Merc’s new 604bhp saloon revealed, and it uses 4WD and RWD at the same time
You are here
The Top Gear car review:Honda Civic
For:Slowly getting better with every facelift, diesel is a corker
Against:Has it become the finished article too late?
1.6 i-DTEC Sport 5dr
Honda’s brave last stand against the rise of the turbo is finally crumbling. It’s not just the new...
We’re on the M4, emerging from a set of roadworks as we head west out of London. Ahead, a diesel van. It would be easy to get caught out by his...
The 300bhp-plus, FWD mega-hot hatch has landed. Ollie Marriage prepares for torque steer
First impressions of the R are very promising. So long as they don’t get too carried away
280+bhp, a proper manual gearbox, and targeting a sub-8 minute lap of the ‘Ring… Jason Barlow reports
Not a bad engine, but far from stimulating and way too expensive in EX GT trim…
New engine, new rules. Diesel is highly efficient but harsh, the Civic a decent alternative for non-Golfers
Still reliable, useful and good-looking. But if you want a bit of fun, you might not like the new Civic…
The Type R 200 is a sort of Mugen-lite, and that’s a good thing. Just exercise some self-restraint when tuning the thing…
Vastly improved over the Type R (itself no slow coach) but at a cost. If it were £25k, it’d be hot hatch champ.
A fantastic car and what the Type R should always have been. But way too much money.
Same power, but more focus for the Type R. New limited-slip diff and white paint only make it more appealing.
What we say:
The Civic is hardly a barrel of fun, but it is clever, and efficient, and capable
What is it?
The latest Honda Civic will be familiar to fans of the old one, as Honda takes a leaf out of Volkswagen’s design handbook and goes for evolution rather than revolution. Because of this, the five-door only Civic remains an unusual looker, with the pyramidal outline spiced up this time round by a set of flowing wave-like creases along the sides. There’s no missing the beak-like black grille surround either. Oh, and it finally gets a rear wiper too.
Big news for 2013 was the launch of a long-awaited 1.6 diesel. It followed that up last year with a chassis retune, and now Honda’s finally facelifted the rest of it, giving the Civic a sharp new nose and much more attitude. At last, it’s the real deal. And not before time.
Honda has listened to all the criticism of the old Civic and fed this into the latest one. It is thus a lot more refined and smoother-riding, with expensive details like fluid-filled suspension bushes all helping iron out the bangs and crashes. The tyre roar of the old one has been quelled too.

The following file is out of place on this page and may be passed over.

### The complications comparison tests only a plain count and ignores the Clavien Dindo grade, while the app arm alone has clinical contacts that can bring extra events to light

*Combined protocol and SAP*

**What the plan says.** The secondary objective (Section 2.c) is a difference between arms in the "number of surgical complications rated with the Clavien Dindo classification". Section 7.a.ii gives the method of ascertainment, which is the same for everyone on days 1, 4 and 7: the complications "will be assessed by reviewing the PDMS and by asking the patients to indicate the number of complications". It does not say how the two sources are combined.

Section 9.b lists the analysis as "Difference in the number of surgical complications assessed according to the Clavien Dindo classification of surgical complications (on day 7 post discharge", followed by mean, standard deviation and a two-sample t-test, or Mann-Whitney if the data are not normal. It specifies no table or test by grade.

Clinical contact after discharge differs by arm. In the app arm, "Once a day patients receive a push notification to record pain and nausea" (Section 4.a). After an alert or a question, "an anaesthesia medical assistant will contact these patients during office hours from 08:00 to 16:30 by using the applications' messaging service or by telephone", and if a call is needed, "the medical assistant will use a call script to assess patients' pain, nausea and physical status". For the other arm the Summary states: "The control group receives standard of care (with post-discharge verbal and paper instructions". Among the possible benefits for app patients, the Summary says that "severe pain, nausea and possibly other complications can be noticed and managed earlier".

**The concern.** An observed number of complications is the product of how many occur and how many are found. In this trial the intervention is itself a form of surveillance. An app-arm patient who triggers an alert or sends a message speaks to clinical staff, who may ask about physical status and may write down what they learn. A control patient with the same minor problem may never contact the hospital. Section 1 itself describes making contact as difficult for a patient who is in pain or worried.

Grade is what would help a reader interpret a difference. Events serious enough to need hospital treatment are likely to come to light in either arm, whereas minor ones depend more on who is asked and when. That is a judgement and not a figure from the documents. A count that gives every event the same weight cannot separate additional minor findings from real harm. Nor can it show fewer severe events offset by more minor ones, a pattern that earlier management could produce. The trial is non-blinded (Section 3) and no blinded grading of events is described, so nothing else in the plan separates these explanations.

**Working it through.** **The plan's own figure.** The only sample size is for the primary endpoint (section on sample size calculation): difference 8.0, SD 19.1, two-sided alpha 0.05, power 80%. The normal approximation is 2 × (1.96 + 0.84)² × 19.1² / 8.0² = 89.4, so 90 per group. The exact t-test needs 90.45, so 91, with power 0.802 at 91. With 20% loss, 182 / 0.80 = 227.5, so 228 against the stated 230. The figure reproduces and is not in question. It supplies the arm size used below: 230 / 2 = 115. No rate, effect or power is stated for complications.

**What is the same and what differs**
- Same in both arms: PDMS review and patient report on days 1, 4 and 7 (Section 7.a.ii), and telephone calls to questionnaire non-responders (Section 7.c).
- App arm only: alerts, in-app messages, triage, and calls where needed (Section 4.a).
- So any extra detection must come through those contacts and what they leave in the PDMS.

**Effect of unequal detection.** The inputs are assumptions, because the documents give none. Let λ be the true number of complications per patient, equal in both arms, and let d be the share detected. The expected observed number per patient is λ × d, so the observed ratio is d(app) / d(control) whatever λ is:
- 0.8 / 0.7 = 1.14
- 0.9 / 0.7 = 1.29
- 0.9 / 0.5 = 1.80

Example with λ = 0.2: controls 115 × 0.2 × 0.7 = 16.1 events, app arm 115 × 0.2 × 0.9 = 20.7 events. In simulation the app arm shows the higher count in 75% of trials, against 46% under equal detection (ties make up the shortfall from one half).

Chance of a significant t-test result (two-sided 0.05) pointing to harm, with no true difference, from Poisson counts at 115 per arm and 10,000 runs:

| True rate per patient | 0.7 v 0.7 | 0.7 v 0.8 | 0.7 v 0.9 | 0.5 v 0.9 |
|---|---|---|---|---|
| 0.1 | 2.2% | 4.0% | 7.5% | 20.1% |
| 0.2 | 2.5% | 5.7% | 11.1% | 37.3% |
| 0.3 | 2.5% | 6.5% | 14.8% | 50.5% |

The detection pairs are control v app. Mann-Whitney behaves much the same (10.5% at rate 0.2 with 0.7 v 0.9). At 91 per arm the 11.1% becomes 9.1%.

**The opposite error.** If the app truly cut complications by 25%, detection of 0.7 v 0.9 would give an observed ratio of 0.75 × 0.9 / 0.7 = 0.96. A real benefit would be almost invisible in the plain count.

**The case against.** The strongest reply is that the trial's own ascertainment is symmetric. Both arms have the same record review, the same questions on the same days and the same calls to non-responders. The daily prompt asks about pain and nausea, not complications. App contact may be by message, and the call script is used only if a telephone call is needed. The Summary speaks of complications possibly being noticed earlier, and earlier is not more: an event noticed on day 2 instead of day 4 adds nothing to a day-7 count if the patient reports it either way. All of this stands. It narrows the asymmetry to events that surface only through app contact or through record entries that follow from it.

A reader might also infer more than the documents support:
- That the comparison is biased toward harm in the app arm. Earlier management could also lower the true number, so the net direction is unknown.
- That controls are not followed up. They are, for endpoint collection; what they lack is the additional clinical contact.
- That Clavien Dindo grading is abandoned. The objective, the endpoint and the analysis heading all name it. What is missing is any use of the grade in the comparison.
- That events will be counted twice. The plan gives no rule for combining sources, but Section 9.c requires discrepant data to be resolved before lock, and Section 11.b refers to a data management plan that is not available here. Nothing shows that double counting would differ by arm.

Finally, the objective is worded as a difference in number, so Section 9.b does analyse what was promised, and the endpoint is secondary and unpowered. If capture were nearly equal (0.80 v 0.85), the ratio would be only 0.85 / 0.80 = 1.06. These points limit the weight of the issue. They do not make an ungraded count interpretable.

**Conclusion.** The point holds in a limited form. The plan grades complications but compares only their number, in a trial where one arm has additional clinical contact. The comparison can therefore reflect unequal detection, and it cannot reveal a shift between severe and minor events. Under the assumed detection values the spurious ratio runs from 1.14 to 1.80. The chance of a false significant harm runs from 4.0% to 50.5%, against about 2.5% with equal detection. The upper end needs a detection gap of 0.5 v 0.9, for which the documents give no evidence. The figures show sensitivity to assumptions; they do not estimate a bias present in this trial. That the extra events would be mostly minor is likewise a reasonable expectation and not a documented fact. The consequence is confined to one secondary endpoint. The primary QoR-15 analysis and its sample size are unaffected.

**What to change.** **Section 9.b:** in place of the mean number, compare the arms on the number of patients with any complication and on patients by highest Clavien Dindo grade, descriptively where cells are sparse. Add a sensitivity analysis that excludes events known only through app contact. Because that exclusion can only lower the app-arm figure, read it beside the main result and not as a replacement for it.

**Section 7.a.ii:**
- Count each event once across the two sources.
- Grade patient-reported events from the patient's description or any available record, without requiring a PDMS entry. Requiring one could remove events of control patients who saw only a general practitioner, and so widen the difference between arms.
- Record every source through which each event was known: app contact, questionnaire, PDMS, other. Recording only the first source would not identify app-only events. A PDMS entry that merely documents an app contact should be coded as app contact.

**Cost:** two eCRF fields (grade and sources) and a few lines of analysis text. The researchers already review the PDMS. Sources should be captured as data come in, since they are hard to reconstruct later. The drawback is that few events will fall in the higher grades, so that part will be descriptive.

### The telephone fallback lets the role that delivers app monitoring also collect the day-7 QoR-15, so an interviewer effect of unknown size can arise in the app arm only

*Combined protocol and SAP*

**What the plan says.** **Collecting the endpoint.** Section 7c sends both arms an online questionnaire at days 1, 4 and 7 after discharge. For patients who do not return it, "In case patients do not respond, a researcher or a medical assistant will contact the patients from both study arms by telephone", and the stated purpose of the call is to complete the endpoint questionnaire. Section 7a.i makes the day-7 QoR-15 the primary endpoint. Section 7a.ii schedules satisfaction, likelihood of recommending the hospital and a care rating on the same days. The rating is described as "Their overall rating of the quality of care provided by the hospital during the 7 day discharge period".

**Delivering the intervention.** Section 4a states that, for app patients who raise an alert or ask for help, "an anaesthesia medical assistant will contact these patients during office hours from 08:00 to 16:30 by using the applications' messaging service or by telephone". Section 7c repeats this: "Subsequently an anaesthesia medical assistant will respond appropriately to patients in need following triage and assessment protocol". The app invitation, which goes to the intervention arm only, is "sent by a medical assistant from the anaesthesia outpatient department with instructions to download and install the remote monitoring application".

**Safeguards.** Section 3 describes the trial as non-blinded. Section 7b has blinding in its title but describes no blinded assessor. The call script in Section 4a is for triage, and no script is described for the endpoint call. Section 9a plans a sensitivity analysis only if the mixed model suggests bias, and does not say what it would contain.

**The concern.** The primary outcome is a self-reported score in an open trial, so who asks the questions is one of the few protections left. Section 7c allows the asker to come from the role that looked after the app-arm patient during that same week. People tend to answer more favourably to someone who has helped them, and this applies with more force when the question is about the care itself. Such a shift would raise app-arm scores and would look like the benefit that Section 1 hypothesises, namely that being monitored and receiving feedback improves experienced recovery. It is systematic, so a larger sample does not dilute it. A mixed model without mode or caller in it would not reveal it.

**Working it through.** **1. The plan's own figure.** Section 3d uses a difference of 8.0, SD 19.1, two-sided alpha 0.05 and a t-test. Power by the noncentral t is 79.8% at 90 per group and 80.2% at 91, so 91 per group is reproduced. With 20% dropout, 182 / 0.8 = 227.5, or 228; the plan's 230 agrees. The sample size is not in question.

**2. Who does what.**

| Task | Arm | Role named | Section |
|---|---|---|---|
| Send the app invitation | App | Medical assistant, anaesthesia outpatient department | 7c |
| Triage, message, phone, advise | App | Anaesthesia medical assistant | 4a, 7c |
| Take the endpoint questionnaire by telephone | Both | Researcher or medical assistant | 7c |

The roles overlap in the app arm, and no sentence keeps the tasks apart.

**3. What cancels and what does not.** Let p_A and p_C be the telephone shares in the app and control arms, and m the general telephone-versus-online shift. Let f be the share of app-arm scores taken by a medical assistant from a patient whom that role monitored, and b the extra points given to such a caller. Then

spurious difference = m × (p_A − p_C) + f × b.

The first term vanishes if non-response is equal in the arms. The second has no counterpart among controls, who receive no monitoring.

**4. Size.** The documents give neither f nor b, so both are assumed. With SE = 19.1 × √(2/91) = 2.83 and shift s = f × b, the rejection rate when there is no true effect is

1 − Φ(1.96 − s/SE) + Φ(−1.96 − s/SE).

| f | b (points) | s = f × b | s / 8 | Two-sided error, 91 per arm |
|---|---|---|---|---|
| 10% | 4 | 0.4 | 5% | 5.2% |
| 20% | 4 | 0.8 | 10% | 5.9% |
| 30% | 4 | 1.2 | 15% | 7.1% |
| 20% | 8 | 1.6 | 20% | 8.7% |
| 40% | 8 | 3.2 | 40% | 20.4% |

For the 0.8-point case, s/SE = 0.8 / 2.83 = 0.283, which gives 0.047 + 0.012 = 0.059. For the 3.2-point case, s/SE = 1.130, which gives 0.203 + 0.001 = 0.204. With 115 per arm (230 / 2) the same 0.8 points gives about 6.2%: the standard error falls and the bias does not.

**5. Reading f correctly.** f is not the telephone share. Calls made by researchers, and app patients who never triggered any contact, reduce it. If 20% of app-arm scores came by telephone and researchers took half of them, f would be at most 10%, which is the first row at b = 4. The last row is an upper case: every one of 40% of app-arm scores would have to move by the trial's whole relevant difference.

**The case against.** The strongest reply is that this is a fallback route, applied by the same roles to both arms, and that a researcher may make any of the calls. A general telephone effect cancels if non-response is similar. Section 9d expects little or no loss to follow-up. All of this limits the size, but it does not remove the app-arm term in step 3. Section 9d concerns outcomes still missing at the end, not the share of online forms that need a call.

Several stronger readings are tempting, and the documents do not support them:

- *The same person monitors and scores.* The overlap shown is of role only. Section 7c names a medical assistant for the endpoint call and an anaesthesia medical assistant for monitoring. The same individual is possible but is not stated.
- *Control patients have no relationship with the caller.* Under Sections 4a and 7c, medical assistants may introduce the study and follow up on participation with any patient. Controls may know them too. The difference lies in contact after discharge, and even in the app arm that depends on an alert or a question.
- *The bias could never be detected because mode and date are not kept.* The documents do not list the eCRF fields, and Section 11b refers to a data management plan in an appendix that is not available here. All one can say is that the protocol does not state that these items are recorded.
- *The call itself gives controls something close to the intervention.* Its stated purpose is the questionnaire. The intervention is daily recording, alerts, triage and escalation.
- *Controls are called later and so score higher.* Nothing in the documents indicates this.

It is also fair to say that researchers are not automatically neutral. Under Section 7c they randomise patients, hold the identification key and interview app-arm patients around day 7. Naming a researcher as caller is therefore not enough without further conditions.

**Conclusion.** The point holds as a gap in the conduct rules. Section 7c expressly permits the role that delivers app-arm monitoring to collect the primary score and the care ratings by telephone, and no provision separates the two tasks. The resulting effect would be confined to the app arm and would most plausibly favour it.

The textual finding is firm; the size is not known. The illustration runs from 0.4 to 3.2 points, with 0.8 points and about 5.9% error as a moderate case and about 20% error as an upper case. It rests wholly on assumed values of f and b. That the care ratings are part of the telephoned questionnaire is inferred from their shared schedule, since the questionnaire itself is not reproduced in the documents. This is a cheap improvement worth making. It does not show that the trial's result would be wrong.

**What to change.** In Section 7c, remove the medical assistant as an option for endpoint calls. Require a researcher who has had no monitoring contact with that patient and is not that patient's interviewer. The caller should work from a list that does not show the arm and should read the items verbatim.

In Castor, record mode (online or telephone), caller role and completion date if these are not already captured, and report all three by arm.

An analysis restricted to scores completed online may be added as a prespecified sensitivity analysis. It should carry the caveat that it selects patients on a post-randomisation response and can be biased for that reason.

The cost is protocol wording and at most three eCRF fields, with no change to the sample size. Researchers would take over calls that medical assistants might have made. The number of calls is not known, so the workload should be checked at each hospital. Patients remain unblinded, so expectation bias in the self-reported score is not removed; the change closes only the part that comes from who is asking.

Pity Honda has dialled back some of the driving enthusiasm of the old Civic, the root cause of which is new fuel-saving electric power steering. It’s a pretty groggy system, proving gluey and short of feel. This means a lot of the sharp, connected cornering you got with the old Civic has melted away. It’s an unquestionably better car to drive though – and, in fairness, the facelift does restore some of the fun. 1.4-litre and 1.8-litre petrol engines are available, but most will prefer the diesel. The old 2.2-litre motor has gone, but fear not: better still is the new 1.6-litre ‘Earth Dreams’ replacement. An eye-opening blend of power, economy and emissions is backed up with impressive refinement and well-rounded manners. Its new six-speed gearbox is great, too.
On the inside
Interior quality has taken a much-needed step up. There are now more soft-touch plastics and premium-finish surfaces. The trouble for Honda is that the Civic’s rivals have improved too: assembly standards are immaculate but it lacks the last edge of tactility that helps win over showroom-browsers. Honda hopes the futuristic styling will do this instead – as before, it’s all bold shapes and colourful displays in the new Civic, but with a welcome improvement in ergonomics and intuitiveness.
Honda has worked hard on the fuel efficiency of the current Civic, particularly in ultra-sophisticated 1.6-litre i-DTEC diesel guise. It emits as little as 94g/km and can average 78.5mpg. Given how punchy it is, this is seriously impressive (and even the sharp, ‘quasi-Type R’ Sport comes in at under 100g/km). Naturally, reliability is not in question and better interior quality means this refreshed one feels like it’ll last forever, too. A simpler trim line means it’s easier to pick one, although we’d like more engine choice…